Your New Role: Caregiver

Caring for a person with Alzheimer’s disease (Alzheimer's) is different than other caregiving. It is physically, emotionally, and financially challenging. At the Goizueta Alzheimer's Disease Research Center (ADRC), we are fortunate to have Dr. Ken Hepburn serve as one of our leaders. Dr. Hepburn and his colleagues have developed, and continue to develop, programs for caregivers of persons living with Alzheimer's or other dementing disorders. One such program is Savvy Caregiver: training for new caregivers facing an unfamiliar role.

Savvy caregivers learns to think and act like a nurse or doctor. They learn to step back and look at the scene coolly, figure it out, take charge, and decide what’s best to do in the situation. They see that, over time, the person with Alzheimer's or other dementia contribute less and less to solving everyday problems.

Access to caregiving strategies is important. Developing these strategies takes three things:

  1. See what the disease is doing to the person: what’s being lost.
  2. Have a realistic goal in mind: keep the person content and active; try not to focus on helping the person regain what’s been lost to the disease.
  3. Try out ways to work around the damage the disease is creating.

Caregiving for family and friends is a public health issue. The CDC provides current data about the status of caregivers.

Read the CDC brief "Caregiving for Family and Friends — A Public Health Issue."

Consider what Alzheimer’s disease does to thinking powers, for example: memory, reasoning, perception, language, judgment, etc. Abstraction is also a struggle, tihnking in terms of the past and future, of points in time, or in terms of relationships. But all thinking powers decline and become less reliable with Alzheimer’s.

So, given these declines, strategies are needed to keep the person content and to keep the caregiver from becoming frustrated. For example, caregivers soon understand that telling a person with Alzheimer’s on a Monday “We’re going to dinner at your brother’s on Thursday” can lead to problems. The person may no longer be able to organize the days of the week into any meaningful order; they may no longer understand “brother.” Confusion and repeated questions may follow, questions that can frustrate even the most patient caregiver.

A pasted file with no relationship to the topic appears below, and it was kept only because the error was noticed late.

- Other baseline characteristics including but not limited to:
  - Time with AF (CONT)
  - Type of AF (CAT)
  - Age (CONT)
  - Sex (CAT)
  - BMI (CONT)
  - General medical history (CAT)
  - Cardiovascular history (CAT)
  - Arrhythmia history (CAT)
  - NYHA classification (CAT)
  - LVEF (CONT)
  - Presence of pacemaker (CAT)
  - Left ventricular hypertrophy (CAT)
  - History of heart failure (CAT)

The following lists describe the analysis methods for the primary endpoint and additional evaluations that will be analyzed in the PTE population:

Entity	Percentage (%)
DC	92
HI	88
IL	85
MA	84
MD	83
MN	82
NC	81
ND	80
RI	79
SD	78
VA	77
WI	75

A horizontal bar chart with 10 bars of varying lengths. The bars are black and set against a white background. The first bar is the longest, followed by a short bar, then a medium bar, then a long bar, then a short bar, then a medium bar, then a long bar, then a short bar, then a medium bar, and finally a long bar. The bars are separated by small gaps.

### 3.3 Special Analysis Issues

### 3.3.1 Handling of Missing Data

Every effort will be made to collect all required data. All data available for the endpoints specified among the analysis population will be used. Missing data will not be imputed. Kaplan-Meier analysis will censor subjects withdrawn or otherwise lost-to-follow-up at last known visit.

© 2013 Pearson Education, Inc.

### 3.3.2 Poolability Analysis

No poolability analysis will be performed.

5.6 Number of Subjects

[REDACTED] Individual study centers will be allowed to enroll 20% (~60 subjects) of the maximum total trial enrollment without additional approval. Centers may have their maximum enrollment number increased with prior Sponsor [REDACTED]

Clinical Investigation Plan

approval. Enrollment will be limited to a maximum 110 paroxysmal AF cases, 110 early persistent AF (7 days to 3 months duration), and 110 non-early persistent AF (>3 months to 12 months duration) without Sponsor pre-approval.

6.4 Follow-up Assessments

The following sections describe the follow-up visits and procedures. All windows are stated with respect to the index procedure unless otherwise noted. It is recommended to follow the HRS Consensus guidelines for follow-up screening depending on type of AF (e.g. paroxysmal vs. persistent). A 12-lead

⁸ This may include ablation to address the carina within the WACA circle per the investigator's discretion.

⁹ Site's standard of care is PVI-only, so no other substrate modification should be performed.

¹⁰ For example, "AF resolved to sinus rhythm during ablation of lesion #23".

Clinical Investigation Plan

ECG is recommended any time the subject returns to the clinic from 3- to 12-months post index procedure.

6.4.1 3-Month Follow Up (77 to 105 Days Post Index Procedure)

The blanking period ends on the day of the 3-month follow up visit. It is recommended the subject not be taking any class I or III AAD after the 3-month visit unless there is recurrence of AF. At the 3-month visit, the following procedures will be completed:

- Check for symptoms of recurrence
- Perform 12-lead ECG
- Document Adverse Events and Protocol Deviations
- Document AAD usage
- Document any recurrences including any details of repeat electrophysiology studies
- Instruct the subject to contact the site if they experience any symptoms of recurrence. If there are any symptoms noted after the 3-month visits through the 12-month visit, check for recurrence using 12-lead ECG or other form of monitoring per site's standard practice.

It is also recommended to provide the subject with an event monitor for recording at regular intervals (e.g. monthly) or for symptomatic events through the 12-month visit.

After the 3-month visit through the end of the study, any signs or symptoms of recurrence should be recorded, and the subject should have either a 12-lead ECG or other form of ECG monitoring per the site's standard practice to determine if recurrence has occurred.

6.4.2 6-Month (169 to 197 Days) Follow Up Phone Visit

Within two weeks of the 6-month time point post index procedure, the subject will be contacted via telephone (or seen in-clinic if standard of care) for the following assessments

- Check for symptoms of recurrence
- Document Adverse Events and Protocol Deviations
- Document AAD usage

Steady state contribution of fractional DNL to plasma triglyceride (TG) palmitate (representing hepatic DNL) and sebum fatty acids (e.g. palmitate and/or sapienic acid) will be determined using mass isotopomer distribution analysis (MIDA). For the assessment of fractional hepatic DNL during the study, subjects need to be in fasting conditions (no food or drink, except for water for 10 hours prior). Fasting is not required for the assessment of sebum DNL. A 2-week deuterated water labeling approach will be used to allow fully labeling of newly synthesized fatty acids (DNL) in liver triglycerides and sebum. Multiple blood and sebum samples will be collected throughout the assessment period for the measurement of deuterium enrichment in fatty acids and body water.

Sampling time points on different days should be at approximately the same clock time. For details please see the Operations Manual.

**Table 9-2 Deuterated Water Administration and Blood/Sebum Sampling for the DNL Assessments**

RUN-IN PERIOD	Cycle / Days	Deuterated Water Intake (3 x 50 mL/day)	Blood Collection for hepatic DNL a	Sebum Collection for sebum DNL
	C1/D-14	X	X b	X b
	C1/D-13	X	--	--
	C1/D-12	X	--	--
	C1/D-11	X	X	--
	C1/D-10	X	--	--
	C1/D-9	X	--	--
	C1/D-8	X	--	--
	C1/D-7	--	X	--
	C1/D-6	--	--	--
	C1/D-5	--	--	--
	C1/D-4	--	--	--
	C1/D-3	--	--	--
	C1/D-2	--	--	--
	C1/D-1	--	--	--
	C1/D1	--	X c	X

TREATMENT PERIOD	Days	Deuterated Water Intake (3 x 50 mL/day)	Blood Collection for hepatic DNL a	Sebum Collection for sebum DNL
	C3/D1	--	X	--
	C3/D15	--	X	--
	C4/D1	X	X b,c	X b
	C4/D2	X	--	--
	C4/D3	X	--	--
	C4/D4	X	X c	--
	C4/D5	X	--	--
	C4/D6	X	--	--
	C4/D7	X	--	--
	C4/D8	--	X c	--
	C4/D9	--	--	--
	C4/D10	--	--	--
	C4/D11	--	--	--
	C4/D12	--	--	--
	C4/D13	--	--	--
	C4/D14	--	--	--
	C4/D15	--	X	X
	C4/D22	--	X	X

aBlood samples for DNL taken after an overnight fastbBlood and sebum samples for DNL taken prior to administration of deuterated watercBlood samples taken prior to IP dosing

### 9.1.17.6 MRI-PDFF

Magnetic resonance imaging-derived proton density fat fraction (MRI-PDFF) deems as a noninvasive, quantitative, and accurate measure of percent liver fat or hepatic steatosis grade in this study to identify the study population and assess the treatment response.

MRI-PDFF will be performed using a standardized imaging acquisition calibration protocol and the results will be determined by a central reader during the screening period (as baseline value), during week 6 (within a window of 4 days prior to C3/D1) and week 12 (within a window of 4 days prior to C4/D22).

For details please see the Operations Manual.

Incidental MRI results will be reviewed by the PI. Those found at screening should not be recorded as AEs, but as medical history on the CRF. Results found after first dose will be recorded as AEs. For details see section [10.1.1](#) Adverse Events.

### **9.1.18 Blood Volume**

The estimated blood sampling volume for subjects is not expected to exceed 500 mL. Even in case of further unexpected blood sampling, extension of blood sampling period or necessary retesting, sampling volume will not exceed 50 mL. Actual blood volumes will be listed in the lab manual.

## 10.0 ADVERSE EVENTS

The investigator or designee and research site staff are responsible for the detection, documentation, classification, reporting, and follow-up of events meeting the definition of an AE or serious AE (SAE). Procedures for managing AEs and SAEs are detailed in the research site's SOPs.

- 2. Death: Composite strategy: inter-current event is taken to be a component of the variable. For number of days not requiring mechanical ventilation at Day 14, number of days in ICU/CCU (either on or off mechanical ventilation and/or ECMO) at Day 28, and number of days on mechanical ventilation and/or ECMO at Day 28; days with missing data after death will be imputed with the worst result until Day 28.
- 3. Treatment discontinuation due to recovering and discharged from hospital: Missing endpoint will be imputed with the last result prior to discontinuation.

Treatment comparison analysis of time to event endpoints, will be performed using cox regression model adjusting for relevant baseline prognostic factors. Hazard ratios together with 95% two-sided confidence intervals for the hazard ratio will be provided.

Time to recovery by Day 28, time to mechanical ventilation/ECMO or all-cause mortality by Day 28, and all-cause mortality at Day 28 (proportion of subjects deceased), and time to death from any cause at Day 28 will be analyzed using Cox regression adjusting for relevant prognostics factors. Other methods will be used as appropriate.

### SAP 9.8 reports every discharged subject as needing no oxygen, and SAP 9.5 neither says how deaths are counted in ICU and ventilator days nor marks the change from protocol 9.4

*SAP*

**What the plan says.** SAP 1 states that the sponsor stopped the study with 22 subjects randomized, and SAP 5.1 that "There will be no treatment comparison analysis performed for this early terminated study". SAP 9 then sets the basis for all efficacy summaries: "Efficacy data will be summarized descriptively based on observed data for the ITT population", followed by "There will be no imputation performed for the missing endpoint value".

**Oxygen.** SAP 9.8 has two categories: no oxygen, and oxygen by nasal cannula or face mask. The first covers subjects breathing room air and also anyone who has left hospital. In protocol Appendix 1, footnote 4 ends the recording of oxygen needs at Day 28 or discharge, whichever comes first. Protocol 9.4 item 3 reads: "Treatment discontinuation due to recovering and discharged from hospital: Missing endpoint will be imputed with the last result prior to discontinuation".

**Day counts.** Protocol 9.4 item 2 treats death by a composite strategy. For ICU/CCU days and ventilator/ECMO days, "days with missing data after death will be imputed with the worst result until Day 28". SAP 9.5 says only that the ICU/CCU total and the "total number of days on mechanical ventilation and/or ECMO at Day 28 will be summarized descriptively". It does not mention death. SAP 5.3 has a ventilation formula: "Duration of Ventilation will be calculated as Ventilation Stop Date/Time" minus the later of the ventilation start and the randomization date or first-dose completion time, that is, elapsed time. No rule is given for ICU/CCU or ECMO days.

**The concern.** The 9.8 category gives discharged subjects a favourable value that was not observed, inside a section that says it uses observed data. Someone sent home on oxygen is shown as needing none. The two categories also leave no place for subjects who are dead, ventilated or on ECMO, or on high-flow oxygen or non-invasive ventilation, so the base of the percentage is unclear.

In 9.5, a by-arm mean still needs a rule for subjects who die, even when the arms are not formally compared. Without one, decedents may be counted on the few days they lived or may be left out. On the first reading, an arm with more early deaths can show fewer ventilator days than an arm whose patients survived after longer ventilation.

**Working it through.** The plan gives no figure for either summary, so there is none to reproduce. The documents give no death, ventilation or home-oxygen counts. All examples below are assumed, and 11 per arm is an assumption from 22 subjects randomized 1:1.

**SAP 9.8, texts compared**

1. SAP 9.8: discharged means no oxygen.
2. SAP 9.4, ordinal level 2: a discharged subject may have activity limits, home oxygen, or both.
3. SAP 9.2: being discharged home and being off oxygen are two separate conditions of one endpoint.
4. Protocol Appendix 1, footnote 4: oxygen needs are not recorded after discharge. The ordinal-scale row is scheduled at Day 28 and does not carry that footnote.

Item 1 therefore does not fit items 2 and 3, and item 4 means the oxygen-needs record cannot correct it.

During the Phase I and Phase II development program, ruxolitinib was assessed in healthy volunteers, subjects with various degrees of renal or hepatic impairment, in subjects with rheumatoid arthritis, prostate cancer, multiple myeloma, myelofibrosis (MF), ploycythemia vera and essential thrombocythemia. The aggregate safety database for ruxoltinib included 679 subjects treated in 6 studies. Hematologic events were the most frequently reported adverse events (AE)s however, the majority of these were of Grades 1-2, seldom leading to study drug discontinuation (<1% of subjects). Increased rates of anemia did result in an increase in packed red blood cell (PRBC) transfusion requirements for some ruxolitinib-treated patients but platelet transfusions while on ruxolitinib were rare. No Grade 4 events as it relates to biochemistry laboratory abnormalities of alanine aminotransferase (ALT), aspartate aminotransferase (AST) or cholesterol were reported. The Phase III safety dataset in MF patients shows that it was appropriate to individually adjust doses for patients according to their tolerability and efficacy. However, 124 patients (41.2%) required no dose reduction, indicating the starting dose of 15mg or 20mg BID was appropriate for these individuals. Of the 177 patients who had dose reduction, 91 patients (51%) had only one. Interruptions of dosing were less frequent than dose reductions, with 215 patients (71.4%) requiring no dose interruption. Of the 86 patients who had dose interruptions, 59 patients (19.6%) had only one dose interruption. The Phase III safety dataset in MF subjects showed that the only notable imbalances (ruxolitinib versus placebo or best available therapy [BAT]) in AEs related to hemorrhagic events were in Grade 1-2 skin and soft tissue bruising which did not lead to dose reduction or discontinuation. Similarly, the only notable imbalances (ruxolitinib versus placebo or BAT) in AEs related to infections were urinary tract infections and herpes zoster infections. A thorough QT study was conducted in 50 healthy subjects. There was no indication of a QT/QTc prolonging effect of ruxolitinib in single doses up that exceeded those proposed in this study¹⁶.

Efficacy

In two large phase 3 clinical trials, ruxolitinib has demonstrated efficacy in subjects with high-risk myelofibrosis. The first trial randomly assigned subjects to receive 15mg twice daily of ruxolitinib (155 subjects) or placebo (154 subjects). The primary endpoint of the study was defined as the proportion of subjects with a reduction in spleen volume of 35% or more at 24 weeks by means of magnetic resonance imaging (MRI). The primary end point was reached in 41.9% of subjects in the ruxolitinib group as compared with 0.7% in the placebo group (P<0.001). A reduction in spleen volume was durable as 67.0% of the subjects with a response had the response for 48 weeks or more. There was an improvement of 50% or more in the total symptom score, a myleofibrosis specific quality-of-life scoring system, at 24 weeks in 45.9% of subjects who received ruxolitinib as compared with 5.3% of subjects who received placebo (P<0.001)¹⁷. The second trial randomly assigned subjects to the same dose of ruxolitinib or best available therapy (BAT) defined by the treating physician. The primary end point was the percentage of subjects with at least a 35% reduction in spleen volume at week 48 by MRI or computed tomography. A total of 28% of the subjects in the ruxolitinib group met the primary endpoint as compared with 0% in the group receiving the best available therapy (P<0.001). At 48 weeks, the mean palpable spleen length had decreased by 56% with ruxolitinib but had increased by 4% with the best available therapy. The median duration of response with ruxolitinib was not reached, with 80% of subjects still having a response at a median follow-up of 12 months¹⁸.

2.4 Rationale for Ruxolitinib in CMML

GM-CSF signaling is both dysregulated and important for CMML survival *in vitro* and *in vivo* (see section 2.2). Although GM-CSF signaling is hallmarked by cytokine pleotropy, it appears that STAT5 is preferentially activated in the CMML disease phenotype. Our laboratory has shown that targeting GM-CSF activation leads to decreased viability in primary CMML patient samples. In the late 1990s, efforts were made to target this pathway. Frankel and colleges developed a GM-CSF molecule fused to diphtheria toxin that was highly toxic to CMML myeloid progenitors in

The savvy caregiver will recognize that expecting the person to be able to make sense of a future event might be unrealistic. So they makes an adjustment, based on an assessment about what the person will likely understand. In this case, it might be best to say nothing about the dinner until Thursday when it is time to go. Then the caregiver would say, “We’ve been invited to Bob’s for dinner tonight. Let’s get ready so we can be on time.”

The starting place in savvy caregiving is to step back and process the situation at hand. Think through how the situation ended differently than expectated. Consider if expectations need to be lowered due to the mental decline experienced by the person livint with Alzheimer's. If so, see if you can think of a way to react differently next time.

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Confusion... A Savvy Caregiver's Lesson

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